The Arrival of Jan Van Riebeeck in the Cape - 6 April 1652
On 24 December 1651, accompanied by his wife and son, Jan van Riebeeck set off from Texel in The Netherlands for the Cape of Good Hope. Van Riebeeck had signed a contract with the Dutch East India Company (VOC) to oversee the setting up of a refreshment station to supply Dutch ships on their way to the East. Sailing on the Dromedaris with two other ships, the Rejiger and De Goede Hoop, Van Riebeeck was accompanied by 82 men and 8 women.
When Van Riebeeck left The Netherlands in 1651, the Council of Policy, a bureaucratic governing structure for the refreshment station, had already been established. On board the Dromedaris Van Riebeeck conducted meetings with his officials – minutes of the meetings of the Council of Policy, dated from December 1651, have been carefully archived.
Land was sighted on 5 April 1652 and the ships docked the next day. Within a week of the arrival of the three ships, work had begun on the Fort of Good Hope. The aim was to establish a refreshment station to supply the crew of the Company's passing trading ships with fresh water, vegetables and fruit, meat and medical assistance. However, the first winter experienced by Van Riebeeck and his crew was extremely harsh, as they lived in wooden huts and their gardens were washed away by the heavy rains. As a result their food dwindled and at the end of the winter approximately 19 men had died.
The arrival of Van Riebeeck marked the beginning of permanent European settlement in the region. Along with the Council of Policy, Van Riebeeck came equipped with a document called the ‘Remonstrantie’, drawn up in the Netherlands in 1649, which was a recommendation on the suitability of the Cape for this VOC project.
Van Riebeeck was under strict instructions not to colonise the region but to build a fort and to erect a flagpole for signaling to ships and boats to escort them into the bay. However, a few months after their arrival in the Cape, the Dutch Republic and England became engaged in a naval war (10 July 1652 to 5 April 1654). This meant that the completion of the fort became urgent. Fort de Goede Hoop – a fort with four corners made of mud, clay and timber – was built in the middle of what is today Adderley Street. Around this a garden was planted and meat was bartered for with the Khoikhoi (who were initially called Goringhaikwa, and later Kaapmans). The construction for Castle of Good Hope which stands today only began in 1666, after Van Riebeeck had left the Cape, and was completed 13 years later.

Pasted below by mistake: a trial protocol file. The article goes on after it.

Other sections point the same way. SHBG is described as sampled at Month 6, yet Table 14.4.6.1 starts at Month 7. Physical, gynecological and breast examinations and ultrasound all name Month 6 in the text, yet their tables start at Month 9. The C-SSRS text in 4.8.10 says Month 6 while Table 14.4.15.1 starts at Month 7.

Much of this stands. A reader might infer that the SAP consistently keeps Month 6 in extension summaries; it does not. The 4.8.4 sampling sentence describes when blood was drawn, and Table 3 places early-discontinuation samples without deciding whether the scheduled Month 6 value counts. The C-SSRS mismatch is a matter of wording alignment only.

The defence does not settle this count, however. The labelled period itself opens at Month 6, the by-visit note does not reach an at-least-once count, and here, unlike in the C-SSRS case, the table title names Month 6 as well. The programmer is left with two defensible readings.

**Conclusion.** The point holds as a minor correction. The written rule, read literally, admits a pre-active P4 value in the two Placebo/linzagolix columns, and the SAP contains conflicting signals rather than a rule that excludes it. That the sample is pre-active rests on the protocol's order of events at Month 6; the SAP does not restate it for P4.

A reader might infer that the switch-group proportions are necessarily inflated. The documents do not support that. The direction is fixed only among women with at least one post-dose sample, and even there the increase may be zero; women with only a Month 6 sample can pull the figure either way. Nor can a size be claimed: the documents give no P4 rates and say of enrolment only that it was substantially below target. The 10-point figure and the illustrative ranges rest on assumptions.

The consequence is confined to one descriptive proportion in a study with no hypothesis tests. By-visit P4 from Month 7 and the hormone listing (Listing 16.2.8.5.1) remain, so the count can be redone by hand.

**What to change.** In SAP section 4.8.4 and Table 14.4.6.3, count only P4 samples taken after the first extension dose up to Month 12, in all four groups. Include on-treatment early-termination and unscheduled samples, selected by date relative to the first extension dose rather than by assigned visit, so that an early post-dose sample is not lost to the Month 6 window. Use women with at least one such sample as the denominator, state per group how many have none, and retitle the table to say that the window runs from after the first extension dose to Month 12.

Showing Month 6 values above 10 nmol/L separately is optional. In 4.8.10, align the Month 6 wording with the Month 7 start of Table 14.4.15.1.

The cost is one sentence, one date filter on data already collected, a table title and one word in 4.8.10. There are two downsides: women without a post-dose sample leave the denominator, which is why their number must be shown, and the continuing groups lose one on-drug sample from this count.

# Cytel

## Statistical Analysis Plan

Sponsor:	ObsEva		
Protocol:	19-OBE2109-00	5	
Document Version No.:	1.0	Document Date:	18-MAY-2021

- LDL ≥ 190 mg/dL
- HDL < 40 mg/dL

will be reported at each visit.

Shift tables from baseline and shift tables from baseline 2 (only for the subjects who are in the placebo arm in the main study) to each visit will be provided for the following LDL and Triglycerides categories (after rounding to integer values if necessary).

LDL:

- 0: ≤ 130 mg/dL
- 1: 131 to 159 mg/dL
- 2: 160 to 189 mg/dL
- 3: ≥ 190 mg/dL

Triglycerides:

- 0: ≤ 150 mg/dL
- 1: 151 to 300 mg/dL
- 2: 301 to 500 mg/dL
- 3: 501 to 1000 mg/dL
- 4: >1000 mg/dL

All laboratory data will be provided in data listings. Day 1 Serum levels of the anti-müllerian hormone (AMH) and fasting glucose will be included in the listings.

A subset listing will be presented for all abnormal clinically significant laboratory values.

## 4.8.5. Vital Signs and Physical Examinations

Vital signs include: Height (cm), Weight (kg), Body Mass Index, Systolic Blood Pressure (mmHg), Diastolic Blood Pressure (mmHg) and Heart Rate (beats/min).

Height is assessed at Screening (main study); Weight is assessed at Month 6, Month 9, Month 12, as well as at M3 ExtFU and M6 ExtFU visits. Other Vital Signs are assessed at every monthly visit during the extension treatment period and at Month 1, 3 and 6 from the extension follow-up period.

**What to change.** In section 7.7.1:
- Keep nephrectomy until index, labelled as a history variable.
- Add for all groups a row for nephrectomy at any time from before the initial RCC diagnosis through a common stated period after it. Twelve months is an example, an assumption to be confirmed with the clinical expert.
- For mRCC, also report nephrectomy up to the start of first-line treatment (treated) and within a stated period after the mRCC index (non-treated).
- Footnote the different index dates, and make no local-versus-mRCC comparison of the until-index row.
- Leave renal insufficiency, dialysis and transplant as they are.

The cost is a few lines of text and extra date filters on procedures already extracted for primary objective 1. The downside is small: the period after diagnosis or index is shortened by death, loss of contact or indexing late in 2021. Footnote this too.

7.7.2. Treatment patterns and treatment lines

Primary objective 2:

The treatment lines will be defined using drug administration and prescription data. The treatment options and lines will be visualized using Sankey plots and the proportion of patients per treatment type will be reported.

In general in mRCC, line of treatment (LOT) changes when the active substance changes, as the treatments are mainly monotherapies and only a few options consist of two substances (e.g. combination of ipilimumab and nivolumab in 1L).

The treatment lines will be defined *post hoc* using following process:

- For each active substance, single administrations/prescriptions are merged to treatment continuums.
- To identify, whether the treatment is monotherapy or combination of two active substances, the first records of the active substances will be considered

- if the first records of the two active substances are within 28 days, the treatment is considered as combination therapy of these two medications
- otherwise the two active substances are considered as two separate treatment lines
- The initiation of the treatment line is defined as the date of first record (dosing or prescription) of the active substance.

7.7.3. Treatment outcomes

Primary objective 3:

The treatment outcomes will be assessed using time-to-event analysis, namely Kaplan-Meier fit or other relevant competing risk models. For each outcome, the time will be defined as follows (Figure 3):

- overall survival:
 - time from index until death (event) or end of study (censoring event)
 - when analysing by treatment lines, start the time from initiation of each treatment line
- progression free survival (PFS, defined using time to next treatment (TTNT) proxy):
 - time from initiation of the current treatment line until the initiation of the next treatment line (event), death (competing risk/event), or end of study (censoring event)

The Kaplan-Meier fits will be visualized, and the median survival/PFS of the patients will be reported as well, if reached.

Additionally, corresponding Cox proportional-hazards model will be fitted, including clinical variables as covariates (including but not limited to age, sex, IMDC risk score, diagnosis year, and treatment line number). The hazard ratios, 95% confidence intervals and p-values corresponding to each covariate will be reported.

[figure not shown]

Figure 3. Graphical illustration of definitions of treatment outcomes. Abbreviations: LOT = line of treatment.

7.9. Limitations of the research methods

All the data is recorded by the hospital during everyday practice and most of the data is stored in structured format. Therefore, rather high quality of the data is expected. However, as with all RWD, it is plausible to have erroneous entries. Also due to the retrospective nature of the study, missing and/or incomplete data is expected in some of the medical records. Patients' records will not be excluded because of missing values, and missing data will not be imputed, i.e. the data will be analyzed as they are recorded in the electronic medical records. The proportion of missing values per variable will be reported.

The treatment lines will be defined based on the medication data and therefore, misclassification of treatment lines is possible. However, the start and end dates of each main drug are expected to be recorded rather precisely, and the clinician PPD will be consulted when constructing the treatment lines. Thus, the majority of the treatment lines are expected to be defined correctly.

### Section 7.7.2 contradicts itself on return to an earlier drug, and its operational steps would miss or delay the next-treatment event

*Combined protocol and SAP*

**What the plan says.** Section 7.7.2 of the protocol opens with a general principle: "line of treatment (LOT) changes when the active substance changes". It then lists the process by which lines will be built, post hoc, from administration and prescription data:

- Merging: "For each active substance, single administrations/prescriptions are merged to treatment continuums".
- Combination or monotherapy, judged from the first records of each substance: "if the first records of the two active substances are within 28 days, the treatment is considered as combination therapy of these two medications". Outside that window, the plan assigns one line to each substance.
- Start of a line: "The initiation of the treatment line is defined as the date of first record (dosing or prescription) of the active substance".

Although the VOC did not originally intend to establish a colony at the Cape, permits were issued in February 1657 to free nine company servants (who became the Free Burghers) to farm along the Liesbeeck River in order to deal with a wheat shortage. They were given as much land as they could cultivate in three years but were forbidden to trade with anyone other than the VOC. With the number of private farms increasing, by 1659 the station was producing enough to supply any passing ship. The station also began to experience a chronic labour shortage and because the Khoisan were seen as ‘uncooperative’, slaves were imported from Batavia (now northern Jakarta) and Madagascar in 1657.